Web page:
A few months ago I stood in line for two hours to see Stanley Nelson’s documentary at the Tribeca Film festival, but I didn’t make it in. So to satisfy my curiosity I began to read about Peoples Temple on my own. That was when my obsession began.
The Jonestown tragedy was like no event I had ever heard of, particularly because the community was founded with such good intentions. In the wake of a disaster like Hurricane Katrina, I found the plight of Peoples Temple very moving. After much research, I was tempted to begin a screenplay about Jonestown, but I wasn’t sure how to present a story of such complexity. To my knowledge there has never been a narrative film which has dealt effectively with the subject matter of religious sects, political activist groups or “cults.” I tried to find out why.
In her book Hearing the Voices of Jonestown, Mary McCormick Maaga explain how “anti-cultists” study Jonestown from an “us versus them” point of view, basing analysis on the assumption that Peoples Temple members were different and abnormal – not like “us.” I didn’t want to make the same mistake. I wanted to put myself in the people’s shoes.
Then, while reading through the transcripts on this website, I stumbled upon the tape of the children of Jonestown debating socialism vs. capitalism. I was fascinated. The children were so educated, more so than any children I’ve known, or myself at that age. Aside from that, they sounded no different than any other well adjusted kids.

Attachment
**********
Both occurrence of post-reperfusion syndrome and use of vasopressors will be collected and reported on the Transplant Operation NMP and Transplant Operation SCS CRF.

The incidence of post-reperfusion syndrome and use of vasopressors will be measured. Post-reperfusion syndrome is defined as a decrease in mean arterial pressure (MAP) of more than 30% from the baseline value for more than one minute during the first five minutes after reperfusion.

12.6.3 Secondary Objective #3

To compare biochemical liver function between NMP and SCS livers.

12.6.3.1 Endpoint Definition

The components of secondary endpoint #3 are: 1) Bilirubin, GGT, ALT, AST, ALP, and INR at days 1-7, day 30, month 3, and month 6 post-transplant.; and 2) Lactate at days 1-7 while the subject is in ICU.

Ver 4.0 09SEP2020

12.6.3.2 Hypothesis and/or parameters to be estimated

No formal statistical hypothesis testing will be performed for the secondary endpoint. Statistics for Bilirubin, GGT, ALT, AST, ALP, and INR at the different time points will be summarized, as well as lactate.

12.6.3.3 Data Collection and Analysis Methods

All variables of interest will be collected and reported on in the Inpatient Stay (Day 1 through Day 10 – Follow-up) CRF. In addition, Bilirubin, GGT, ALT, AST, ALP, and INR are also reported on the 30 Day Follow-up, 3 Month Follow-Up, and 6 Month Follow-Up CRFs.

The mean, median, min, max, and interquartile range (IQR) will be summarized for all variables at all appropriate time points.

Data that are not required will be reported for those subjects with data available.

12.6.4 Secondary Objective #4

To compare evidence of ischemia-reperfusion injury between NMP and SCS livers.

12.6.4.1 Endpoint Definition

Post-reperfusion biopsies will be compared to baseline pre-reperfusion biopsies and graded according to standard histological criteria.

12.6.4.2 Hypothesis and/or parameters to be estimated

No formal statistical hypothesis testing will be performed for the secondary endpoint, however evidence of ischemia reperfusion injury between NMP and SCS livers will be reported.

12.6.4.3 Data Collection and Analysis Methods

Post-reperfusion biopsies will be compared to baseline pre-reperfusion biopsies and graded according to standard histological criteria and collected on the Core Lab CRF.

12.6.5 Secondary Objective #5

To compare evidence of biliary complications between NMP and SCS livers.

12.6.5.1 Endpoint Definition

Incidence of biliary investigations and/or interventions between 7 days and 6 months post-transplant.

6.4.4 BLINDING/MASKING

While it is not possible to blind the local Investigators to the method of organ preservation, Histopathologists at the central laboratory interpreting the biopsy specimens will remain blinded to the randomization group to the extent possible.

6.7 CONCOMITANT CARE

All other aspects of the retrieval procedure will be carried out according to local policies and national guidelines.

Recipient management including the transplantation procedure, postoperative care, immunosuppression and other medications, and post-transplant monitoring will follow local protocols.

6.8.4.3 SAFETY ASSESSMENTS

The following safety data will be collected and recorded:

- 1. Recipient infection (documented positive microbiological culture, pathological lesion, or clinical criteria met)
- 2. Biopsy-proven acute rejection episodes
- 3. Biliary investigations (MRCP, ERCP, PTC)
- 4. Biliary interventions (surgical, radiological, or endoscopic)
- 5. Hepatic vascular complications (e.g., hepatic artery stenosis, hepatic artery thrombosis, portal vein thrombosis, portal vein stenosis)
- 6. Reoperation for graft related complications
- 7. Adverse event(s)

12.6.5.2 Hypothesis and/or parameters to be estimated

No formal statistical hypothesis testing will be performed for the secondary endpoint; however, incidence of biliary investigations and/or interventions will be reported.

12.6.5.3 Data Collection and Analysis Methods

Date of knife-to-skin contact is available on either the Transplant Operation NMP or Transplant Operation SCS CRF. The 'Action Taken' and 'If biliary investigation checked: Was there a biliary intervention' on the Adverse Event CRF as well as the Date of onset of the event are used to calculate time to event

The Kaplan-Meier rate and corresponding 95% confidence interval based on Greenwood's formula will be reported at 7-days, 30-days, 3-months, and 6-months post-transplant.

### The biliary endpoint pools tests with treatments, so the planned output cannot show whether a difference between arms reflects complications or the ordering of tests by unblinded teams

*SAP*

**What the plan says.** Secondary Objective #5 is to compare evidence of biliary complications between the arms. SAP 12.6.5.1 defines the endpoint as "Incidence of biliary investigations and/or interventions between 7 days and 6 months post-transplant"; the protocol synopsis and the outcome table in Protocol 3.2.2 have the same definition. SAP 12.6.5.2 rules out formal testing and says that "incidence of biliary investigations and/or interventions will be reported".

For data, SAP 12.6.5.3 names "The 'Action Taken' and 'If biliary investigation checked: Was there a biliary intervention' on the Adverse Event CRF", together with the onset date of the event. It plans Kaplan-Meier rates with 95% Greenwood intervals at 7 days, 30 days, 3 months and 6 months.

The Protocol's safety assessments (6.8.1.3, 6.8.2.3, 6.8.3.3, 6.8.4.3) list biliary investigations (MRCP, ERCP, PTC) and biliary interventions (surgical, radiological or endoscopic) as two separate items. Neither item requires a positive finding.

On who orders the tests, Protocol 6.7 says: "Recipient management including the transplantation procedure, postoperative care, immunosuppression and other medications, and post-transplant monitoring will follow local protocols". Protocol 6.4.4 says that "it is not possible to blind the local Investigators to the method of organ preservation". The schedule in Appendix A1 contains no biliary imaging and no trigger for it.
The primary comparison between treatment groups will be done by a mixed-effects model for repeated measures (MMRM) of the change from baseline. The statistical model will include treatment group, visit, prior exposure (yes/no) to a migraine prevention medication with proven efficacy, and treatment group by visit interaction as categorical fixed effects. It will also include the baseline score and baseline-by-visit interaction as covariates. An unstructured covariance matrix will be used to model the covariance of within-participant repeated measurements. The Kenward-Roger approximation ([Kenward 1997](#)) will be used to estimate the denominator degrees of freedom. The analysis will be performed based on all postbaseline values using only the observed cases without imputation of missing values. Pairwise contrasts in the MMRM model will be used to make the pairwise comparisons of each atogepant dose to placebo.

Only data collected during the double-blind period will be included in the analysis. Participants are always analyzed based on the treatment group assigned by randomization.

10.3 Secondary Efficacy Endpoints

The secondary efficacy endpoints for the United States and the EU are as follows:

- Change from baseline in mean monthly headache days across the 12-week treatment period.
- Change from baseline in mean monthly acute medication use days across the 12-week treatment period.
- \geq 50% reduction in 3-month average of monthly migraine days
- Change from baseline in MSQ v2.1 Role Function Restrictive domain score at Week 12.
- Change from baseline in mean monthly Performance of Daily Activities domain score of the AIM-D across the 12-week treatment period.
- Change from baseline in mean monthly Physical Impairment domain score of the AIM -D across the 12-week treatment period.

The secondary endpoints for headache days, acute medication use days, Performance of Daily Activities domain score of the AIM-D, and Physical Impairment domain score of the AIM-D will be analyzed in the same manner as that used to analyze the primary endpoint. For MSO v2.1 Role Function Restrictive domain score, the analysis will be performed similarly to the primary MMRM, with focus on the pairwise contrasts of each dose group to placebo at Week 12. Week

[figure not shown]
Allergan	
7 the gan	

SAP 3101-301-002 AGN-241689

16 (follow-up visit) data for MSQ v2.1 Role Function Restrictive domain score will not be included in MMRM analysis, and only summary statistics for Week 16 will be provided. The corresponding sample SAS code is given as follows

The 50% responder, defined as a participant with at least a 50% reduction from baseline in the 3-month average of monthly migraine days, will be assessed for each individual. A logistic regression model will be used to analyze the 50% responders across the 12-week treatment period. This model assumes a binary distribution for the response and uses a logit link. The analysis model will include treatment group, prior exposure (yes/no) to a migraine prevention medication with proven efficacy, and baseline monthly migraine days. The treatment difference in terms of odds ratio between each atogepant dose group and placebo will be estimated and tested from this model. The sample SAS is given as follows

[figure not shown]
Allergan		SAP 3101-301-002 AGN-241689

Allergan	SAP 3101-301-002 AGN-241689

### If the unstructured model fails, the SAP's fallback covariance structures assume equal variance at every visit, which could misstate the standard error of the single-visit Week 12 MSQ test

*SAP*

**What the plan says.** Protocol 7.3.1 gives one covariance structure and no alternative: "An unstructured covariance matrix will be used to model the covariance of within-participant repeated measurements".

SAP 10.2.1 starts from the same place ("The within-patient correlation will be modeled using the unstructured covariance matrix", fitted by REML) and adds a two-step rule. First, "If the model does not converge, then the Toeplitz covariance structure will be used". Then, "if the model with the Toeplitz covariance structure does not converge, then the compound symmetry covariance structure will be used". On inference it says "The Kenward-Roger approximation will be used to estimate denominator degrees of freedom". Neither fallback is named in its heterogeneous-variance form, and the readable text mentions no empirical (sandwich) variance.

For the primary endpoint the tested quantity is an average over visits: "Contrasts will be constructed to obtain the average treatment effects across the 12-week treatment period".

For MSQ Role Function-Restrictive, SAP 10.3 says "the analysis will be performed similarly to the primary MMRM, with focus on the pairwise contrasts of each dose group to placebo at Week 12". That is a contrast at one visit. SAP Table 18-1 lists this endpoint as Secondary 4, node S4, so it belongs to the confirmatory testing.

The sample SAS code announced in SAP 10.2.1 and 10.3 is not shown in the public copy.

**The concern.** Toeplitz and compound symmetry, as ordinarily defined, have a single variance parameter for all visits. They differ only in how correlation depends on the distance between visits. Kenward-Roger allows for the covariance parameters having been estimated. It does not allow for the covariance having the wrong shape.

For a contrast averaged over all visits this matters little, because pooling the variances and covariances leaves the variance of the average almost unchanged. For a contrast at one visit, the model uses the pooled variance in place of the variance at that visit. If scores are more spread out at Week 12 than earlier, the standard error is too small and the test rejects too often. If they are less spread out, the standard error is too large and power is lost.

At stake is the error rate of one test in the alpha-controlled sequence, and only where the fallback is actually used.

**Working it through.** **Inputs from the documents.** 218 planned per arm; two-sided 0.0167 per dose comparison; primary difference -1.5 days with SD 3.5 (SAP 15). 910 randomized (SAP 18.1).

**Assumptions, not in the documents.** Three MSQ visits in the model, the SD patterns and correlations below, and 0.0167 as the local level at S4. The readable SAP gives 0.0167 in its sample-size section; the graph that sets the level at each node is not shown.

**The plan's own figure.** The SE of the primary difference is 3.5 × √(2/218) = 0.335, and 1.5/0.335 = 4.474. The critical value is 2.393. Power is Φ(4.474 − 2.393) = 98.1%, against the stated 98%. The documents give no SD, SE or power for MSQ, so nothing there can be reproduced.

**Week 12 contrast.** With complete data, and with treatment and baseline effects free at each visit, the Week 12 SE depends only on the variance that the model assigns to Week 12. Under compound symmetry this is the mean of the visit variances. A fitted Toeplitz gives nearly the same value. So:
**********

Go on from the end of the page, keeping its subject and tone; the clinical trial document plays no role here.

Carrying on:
I started imagining what it must have been like for a child, having been brought into the community, what it felt like to grow up in a socialist society, free from TV or consumerism and to be surrounded by friends and family. What did the children think of Jim Jones? What was it like to see his intimidating figure presiding over meetings in the pavilion, to hear his voice in the night and to fear the “beast” that was rumored to live in the jungle. The most amazing thing about children is their ability to grow and thrive, to find normalcy in the bleakest of circumstances. There is some hope in that.
So far, that’s the direction my research has taken. I’ve started working on the first draft of a script about fictional characters living in Jonestown with a strong focus on the lives of the very brave children. I do hope I can do their story justice.
(Adeline Colangelo may be reached at firstname.lastname@example.org.)